Yes, I had realized that some of the "Taika Reform" hits were actually "Taika Reform Edicts" in the plural form. However, as I wrote above, some of the hits were legitimate where the singular was used of the concept itself. And that is what suffices here, in my view. It means that the title is NOT always in plural, and therefore it can be in singular, and here should be in singular. The convention is what it is mostly because plural is always inherently more complicated, for searches and for links. All nuances (such as numerous edicts and plurality of reforms) are then explained in the article text. Please understand that the heading should not be expected to do so much as some want. It should be simple. And, there are a number of other things that are often in plural but here the article in singular. Europe had in 1500's a number of church reformations, but we however call it Reformation. No need to make Taika thing too complicated. Arrigo 13:26, 23 August 2005 (UTC)

I don't consider possible usage as a trump to common usage (which indicates a plural form here). The period in Europe you refer to is the Reformation (singular) in common usage as well as Wiki-convention, so I'm not sure it's a good example. Either way a redirect will be needed between Taika Reform and Taika Reforms, and if common usage, general concensus, and Wiki-convention all favor/indicate/allow Taika Reforms, I see no reason why it should not be so. CES 20:41, 23 August 2005 (UTC)


Adoption of Chinese writing system[edit]

The article says "Envoys and students were dispatched to China to learn seemingly everything from the writing system, ..." My question is: why only seemingly? Didn't they actually adopt the whole thing back then? chery 00:05, 29 December 2005 (UTC)

Can we retitle to "Taika Reforms"?[edit]

I think that is the more common usage.--Sir Edgar 00:44, 26 May 2006 (UTC)

I would love to. But after conceding in a lengthy and quite heated argument with another user (User:Arrigo) some months ago... Take a look at the debate above. I'm with Sir Edgar, in support of a move. Who's with us? LordAmeth 03:12, 26 May 2006 (UTC)

I don't mean to start another naming discussion, but the majority of scholarly texts used in the field (Japanese history, which is my major), in English, Russian and German, use the singular form. Google Books, for example has 257 books with plural, and 453 books with singular. It is also historically regarded to be a single reform effort, albeit done in several steps. Tennotsukai 23:00, 7 June 2006 (UTC)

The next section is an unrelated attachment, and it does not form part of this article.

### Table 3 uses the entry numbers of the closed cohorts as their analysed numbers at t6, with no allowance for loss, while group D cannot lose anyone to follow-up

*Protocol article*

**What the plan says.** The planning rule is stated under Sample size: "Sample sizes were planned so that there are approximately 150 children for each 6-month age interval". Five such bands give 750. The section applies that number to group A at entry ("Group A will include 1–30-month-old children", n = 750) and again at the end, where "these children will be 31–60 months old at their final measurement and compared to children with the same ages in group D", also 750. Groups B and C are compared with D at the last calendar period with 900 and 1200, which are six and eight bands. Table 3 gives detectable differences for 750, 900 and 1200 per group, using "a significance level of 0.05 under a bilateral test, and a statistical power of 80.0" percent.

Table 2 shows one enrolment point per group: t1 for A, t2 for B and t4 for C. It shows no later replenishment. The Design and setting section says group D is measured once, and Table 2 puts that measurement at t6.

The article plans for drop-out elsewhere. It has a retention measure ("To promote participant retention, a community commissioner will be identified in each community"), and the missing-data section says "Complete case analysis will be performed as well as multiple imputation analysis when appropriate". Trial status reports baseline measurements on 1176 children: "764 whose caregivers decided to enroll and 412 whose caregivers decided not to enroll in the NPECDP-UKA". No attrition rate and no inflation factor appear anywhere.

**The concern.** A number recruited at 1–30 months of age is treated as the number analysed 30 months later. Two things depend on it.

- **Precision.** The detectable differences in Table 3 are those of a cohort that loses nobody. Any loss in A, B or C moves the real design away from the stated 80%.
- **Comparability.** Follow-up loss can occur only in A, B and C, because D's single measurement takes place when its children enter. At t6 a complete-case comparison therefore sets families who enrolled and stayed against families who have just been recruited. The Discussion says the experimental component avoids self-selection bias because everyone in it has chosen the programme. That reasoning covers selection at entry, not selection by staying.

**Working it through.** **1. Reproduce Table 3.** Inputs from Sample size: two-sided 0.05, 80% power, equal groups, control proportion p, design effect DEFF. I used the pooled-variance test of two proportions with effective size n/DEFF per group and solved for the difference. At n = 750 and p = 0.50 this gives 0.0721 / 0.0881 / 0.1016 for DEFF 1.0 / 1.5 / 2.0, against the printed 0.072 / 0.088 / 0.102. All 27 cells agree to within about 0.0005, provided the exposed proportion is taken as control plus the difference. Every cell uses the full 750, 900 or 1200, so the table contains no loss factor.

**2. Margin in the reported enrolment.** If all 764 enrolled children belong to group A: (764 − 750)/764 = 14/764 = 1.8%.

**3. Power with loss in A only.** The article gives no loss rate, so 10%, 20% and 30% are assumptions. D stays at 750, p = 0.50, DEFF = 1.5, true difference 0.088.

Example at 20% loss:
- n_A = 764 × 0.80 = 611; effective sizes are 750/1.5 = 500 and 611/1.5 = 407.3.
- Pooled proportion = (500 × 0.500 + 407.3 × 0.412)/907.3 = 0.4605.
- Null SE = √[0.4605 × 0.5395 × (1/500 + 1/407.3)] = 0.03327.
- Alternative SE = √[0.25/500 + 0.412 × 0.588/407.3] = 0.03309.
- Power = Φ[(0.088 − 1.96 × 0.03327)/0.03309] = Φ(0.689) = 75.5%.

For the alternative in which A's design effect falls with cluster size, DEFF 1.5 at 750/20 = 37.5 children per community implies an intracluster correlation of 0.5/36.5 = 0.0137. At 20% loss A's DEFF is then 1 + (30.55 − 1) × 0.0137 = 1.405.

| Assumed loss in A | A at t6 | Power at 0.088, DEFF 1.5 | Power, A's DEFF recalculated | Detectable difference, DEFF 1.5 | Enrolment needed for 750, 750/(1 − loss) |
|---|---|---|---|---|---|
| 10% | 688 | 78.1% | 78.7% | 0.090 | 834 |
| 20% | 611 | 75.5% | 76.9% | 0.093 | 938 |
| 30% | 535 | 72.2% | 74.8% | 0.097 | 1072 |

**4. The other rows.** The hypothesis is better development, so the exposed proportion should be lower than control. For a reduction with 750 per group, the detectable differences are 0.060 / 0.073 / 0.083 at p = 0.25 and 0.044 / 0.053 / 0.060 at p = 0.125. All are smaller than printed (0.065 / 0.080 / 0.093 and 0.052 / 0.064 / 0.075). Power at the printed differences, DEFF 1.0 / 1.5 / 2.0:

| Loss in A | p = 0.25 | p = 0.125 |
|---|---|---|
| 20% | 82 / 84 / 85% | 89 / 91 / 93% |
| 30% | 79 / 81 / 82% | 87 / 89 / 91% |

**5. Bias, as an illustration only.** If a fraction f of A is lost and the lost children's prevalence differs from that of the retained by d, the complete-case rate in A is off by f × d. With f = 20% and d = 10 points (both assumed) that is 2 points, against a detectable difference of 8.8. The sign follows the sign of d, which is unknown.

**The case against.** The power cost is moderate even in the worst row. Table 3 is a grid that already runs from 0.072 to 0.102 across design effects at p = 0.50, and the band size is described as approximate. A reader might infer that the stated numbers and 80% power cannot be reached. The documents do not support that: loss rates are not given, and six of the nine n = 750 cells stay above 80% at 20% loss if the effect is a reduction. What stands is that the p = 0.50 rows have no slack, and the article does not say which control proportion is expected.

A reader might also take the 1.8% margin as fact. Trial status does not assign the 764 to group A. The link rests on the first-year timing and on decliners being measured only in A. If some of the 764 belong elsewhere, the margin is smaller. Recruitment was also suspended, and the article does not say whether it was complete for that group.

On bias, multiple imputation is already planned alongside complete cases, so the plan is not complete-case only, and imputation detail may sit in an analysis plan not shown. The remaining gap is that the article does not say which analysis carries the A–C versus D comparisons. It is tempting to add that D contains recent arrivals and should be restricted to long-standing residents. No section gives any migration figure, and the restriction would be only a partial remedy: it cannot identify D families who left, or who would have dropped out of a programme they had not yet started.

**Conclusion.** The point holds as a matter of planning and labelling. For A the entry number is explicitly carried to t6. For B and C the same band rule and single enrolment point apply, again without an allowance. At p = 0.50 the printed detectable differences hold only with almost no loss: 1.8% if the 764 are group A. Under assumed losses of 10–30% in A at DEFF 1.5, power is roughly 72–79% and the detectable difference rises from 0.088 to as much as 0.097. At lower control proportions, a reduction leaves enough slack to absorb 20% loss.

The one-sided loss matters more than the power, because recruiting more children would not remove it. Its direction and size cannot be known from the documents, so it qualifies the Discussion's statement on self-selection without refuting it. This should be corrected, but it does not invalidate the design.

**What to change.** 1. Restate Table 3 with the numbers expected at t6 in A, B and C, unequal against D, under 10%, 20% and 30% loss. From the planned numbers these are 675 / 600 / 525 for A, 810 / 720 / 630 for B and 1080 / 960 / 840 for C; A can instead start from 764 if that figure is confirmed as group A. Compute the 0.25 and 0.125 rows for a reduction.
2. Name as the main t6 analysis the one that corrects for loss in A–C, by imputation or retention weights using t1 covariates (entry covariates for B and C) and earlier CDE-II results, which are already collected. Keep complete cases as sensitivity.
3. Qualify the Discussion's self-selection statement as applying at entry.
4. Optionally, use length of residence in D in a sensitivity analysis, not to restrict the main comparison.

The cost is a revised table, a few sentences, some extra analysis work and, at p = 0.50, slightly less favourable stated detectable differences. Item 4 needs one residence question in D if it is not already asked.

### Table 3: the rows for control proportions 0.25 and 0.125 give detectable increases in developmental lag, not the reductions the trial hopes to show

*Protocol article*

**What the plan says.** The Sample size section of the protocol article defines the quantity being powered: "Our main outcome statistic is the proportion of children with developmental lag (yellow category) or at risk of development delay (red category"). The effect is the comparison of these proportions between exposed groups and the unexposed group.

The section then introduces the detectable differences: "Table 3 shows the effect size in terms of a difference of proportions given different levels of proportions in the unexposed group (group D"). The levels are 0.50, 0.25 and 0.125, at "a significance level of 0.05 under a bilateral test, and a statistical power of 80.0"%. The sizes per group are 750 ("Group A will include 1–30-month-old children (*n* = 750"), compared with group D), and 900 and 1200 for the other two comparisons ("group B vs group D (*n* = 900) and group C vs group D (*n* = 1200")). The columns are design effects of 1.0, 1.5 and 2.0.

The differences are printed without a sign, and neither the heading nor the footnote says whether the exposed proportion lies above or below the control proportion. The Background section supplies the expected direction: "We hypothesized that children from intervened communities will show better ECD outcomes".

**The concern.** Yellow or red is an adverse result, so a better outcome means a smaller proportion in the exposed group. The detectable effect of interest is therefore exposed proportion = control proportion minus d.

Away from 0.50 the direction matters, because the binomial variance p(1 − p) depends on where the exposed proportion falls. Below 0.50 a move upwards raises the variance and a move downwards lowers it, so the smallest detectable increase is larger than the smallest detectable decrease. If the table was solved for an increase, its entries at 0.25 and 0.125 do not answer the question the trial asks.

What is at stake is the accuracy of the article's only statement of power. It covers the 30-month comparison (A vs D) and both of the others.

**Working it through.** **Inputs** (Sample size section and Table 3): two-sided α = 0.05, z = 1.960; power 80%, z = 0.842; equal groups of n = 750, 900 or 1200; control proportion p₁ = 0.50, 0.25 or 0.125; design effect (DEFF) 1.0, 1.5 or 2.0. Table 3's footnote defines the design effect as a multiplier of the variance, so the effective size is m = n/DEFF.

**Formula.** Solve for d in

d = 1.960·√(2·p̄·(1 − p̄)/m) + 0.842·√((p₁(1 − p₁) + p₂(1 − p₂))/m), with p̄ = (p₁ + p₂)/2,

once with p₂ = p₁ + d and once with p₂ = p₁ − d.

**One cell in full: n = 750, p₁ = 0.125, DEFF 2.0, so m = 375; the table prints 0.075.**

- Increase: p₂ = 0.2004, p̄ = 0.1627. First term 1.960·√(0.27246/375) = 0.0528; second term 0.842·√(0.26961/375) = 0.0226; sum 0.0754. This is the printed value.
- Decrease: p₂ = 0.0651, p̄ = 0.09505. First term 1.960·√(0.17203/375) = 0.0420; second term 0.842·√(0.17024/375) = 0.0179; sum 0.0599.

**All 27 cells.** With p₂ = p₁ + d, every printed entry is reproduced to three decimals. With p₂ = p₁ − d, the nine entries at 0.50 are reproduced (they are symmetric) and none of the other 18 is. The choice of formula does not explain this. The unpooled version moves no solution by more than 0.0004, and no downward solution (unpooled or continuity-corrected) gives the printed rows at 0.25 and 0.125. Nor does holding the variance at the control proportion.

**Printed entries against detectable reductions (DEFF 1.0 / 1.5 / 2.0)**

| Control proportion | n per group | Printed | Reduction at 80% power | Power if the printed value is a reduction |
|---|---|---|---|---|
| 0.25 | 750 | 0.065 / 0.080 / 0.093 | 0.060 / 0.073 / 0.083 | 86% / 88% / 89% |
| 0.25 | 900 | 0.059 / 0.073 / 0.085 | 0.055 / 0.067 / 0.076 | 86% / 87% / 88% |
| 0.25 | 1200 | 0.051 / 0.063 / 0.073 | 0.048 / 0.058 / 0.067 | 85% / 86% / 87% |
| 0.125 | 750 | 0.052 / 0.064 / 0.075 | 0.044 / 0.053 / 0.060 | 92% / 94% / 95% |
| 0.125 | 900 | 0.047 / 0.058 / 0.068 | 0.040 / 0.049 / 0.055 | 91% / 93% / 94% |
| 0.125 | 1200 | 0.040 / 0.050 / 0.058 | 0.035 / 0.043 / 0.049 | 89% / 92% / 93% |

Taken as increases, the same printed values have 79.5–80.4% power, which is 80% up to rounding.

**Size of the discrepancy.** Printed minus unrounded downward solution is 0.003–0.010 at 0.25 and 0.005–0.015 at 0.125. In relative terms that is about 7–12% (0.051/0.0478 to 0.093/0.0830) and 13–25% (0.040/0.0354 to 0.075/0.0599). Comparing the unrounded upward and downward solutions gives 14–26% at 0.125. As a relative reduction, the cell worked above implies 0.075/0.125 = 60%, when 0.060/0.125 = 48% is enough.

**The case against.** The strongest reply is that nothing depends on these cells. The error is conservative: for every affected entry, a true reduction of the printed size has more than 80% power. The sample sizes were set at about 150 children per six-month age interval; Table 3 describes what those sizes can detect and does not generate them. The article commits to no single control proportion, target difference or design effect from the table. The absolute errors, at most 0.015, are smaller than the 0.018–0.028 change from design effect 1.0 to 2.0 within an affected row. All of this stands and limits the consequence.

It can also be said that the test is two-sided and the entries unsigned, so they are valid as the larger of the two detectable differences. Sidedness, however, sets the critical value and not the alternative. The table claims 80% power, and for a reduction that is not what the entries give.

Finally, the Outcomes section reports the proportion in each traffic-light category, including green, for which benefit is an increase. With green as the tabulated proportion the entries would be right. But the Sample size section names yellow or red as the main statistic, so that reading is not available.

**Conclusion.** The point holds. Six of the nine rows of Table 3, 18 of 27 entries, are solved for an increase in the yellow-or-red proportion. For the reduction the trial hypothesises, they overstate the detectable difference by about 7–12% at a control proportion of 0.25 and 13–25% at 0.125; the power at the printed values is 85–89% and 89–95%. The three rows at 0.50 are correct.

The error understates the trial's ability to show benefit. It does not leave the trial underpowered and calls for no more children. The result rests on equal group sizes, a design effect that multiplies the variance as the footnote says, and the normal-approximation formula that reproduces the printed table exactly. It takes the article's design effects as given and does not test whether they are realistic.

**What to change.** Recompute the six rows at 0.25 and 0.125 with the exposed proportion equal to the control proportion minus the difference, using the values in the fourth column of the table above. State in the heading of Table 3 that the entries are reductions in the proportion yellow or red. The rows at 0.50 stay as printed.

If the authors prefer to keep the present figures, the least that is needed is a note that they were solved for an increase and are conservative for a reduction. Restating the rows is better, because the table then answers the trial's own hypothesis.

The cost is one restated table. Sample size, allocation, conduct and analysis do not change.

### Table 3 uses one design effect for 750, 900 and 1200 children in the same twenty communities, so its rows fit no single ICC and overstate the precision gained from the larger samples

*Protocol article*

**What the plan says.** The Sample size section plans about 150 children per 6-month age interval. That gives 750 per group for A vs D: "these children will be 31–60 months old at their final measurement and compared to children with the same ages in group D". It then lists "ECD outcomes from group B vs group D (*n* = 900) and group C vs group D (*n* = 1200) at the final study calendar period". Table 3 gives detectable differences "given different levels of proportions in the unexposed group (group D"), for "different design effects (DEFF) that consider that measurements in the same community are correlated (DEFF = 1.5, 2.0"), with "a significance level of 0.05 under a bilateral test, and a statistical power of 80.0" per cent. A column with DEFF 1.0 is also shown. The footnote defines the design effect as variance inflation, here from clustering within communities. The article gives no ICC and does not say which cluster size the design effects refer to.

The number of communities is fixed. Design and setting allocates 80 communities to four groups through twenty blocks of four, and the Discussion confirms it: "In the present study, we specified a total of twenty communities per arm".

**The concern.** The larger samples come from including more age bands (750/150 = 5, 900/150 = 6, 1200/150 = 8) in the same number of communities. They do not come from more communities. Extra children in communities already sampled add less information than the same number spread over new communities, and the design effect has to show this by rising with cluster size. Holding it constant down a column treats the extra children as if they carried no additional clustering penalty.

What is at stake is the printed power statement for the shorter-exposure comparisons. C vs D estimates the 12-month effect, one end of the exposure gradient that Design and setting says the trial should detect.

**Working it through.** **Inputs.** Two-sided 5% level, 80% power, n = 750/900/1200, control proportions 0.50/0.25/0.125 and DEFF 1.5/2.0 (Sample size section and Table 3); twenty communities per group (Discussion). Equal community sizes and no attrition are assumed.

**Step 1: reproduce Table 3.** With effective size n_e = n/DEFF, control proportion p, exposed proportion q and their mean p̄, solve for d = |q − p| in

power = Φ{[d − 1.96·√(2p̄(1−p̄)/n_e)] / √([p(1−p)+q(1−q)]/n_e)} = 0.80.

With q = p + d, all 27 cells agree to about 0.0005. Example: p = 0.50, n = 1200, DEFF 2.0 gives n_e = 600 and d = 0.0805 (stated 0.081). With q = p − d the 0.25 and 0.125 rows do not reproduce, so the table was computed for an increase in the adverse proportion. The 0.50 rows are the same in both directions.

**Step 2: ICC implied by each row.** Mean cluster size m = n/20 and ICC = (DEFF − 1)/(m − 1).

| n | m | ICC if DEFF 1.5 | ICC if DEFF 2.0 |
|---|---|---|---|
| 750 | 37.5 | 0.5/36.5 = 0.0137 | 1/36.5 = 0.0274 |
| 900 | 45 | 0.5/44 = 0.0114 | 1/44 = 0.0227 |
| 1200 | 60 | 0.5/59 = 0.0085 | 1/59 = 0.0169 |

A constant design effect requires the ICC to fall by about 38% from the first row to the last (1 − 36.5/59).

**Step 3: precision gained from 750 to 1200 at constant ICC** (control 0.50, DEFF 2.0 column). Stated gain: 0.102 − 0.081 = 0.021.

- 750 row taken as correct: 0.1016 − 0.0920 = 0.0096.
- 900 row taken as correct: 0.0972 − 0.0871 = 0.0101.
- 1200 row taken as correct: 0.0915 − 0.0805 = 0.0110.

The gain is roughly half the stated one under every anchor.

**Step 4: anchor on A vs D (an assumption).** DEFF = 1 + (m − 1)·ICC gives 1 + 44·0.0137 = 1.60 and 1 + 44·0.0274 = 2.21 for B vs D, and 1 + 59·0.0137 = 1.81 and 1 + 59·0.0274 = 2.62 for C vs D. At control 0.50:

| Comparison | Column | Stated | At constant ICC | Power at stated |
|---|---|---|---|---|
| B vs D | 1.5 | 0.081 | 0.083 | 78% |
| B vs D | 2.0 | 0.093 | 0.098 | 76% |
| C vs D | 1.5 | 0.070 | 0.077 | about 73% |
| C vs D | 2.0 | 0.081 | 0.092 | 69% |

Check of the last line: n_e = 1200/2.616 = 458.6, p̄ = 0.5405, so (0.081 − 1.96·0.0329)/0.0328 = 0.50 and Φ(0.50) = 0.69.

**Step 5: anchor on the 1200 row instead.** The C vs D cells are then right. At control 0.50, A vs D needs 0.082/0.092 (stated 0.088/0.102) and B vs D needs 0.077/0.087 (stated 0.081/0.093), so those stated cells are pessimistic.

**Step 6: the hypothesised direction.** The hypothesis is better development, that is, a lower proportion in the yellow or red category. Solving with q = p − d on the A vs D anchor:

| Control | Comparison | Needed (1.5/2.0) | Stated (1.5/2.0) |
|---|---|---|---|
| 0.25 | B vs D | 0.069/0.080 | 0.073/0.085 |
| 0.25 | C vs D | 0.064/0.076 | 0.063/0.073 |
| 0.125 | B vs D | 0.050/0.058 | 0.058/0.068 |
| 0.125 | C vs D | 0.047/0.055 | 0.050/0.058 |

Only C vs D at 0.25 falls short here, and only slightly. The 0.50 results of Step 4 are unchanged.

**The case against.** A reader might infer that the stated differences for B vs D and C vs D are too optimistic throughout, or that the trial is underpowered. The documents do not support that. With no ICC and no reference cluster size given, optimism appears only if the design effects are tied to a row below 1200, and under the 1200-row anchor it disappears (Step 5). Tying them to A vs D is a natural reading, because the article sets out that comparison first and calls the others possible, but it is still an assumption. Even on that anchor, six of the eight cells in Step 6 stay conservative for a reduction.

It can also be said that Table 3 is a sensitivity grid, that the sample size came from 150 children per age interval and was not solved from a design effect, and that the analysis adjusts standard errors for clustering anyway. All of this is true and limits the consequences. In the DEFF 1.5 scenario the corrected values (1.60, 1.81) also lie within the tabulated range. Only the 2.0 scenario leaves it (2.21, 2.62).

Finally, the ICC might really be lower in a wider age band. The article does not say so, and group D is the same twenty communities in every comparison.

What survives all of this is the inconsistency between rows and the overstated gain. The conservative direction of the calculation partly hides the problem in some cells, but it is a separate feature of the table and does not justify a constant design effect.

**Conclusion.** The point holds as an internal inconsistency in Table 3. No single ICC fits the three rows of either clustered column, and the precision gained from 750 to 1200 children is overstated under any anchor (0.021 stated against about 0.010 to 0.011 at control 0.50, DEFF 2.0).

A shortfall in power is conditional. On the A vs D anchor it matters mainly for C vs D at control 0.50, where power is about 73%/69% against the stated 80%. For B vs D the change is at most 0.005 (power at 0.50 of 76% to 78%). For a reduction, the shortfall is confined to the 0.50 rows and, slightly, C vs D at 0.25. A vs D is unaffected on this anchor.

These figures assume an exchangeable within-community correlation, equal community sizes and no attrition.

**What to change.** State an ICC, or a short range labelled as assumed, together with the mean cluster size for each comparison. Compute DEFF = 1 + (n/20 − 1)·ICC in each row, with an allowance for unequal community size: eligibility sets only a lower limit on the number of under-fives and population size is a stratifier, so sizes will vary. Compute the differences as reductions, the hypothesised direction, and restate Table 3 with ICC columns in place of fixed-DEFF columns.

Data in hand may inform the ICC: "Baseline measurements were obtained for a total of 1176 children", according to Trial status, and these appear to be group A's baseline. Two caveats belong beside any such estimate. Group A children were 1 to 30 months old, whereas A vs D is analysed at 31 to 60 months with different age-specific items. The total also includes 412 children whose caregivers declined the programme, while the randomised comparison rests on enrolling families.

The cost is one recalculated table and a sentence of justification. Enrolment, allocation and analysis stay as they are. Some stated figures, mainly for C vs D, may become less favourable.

I would support a move to the plural form; it's the form I am most familiar with while reading about Japanese history. Also, the User:Arrigo, who debated above, does not appear to have been familiar with the subject material, is a suspected sock-puppet, and the account has been discontinued. As the account-user has been discredited, the motive for his opinions is thus suspect, and his views should not be given further consideration.Boneyard90 (talk) 16:29, 30 March 2011 (UTC)

Kamatari[edit]

There is something in the Taika Reform article that I am curious about. The article lists the name of the friend of Naka no Oe as "Yun Hee no Kamatari." Yet the standard history books and the article on Naka no Oe in Wikipedia gives his name as "Nakatomi no Kamatari." Nakatomi no Kamatari was the founder of the Fujiwara clan. "Yun Hee" seems to be a Korean name, yet no history books, as far as I am aware, indicate that Nakatomi no Kamatari was of Korean descent. Can anyone explain this discrepancy? Rayswei (talk) 11:24, 24 August 2010 (UTC)

Although I don't have a reference on hand, the idea that Kamatari had a Korean name is not completely implausible. The Imperial Court had been on friendly terms with Paekche, one of the Three Kingdoms of Korea, which was defeated in 660 AD. Even before, though especially after this date, Paekche nobles were entering Japan as teachers and advisors, and later as refugees. Although Korean descent seems plausible in the context fo the times, I hope a solid historical text can be referenced to settle the issue on such an important figure in Japanese history. Boneyard90 (talk) 16:43, 30 March 2011 (UTC)